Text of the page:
A set of seven transgenic lines with reduced levels of γ-gliadins by RNA interference, and four wild-type lines were used in the present work. Transgenic line A1152 was obtained by genetic transformation of T. aestivum cv. Bobwhite (‘BW208’) as reported Gil-Humanes et al. [19] and described in Pistón et al. [23]. Transgenic lines G613, G622, G626, G845, G658 and G664 were obtained by crossing line A1152 and each of the commercial bread wheat lines ‘Gazul’, ‘Podenco’ and ‘Arpain’ as follows: G613 and G622 were the result of the A1152בGazul’ crossing; G626 and G845 were obtained from the crossing A1152בPodenco’; and G658 and G664 from the crossing A1152בArpain’. The F1 population from each crossing was backcrossed once with the respective commercial line, and then self-pollinated for three generations. Homozygous progeny of plants containing the γ-gliadins down-regulation as well as the HMW-GS and LMW-GS profiles corresponding to the parental commercial lines were identified by A-PAGE and SDS-PAGE of gliadins and glutenins, respectively, by single half-seed descendent.

Grain Traits

Thousand seeds weight (g) was determined to 1000 seeds from each sample. Test weight (g l−1) was calculated by weighing 100 ml of cleaned grains from each sample. Two technical measurements were carried out for each sample.

Total Protein and Starch

The protein content of whole flour was calculated from the Kjeldahl nitrogen content (%N×5.7) according to the standard ICC method no. 105/2 [24], and the starch content was determined according to the standard ICC method no. 123/1 [25]. Both parameters were expressed on a 14% moisture basis.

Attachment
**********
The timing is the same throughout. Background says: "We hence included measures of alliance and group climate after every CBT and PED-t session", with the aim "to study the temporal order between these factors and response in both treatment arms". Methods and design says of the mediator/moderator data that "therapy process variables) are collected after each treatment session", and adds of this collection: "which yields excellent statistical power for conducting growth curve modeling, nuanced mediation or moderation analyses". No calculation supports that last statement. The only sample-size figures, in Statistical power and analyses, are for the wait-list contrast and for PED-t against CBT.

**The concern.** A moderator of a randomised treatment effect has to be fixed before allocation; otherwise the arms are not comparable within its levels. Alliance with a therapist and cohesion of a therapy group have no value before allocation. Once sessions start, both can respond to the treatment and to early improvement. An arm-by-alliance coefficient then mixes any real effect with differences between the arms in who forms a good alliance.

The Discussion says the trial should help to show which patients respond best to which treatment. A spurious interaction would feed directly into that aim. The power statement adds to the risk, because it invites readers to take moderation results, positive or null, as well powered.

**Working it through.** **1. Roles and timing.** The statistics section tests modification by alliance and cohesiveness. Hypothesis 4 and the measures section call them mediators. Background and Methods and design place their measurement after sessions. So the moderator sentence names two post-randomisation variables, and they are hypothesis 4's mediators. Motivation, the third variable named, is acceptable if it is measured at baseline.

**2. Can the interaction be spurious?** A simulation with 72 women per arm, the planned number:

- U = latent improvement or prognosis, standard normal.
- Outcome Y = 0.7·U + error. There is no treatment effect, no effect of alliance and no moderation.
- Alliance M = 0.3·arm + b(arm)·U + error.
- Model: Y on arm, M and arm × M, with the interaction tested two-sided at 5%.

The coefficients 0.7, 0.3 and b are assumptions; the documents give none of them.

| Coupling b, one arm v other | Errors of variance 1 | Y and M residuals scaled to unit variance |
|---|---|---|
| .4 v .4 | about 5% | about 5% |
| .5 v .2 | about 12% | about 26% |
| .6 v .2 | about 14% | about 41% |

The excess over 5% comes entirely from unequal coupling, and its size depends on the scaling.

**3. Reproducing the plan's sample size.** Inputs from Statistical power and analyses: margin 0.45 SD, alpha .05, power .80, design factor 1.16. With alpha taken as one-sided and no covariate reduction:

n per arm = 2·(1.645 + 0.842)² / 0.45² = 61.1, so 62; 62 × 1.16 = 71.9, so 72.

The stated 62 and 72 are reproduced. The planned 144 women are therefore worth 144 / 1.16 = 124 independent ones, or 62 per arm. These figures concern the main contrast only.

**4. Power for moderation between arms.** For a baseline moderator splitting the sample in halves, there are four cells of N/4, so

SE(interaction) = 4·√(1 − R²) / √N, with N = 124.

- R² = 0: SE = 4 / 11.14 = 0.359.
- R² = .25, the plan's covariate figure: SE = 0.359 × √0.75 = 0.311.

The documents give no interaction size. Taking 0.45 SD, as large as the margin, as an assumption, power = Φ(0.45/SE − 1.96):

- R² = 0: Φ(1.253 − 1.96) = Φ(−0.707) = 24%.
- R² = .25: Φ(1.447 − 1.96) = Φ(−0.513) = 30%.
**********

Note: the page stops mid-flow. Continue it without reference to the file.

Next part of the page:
Sodium Dodecyl Sulphate Sedimentation (SDSS) Assay

The SDS sedimentation volume was determined as described by Williams et al. [26]. Three technical replicates were carried out for each biological sample.

Reversed-phase High-performance Liquid Chromatography (RP-HPLC)

The gliadin fraction was extracted from 100 mg of flour stepwise three times with 670 µl of 60% (v/v) ethanol, vortexing for 2 min and incubation at RT 10 min with shaking. Samples were centrifuged at 6,000×g. for 20 min, supernatants were collected and mixed all together. The glutenin fraction was extracted from the insoluble material of the previous step stepwise two times with 500 µl of 50% (v/v) 1-propanol, 2 M urea, 0.05 M Tris-HCl (pH 7.5) and 2% (w/v) DTT, vortexing for 2 min at RT and incubation for 15 min at 60°C with shaking. Samples were centrifuged at 6,000×g. for 20 min; supernatants were collected and mixed all together. Finally, samples were filtered through a 0.45 µm nylon filter (Teknokroma, Barcelona, Spain). Gliadin (40 µl) and glutenin (40 µl) extracts were applied to a 300SB-C8 reverse phase analytical column (4.6×250 mm, 5 µm particle size, 300 Å pore size; Agilent Technologies, Santa Clara, CA) using a 1200 Series Quaternary LC System liquid chromatograph (Agilent Technologies, Santa Clara, CA) with a DAD UV-V detector, as described Wieser et al. [27]. Absorbance was monitored with the DAD UV-V module at 210 nm. The integration procedure was handled automatically by the software with some minor manual adjustment. Absolute amounts of gliadin and glutenin fractions were determined using bovine serum albumin (BSA; BSA ≥98%, fraction V., Sigma-Aldrich, St. Louis, MO) as standard. Three independent repetitions were carried out for each transgenic line and wild type.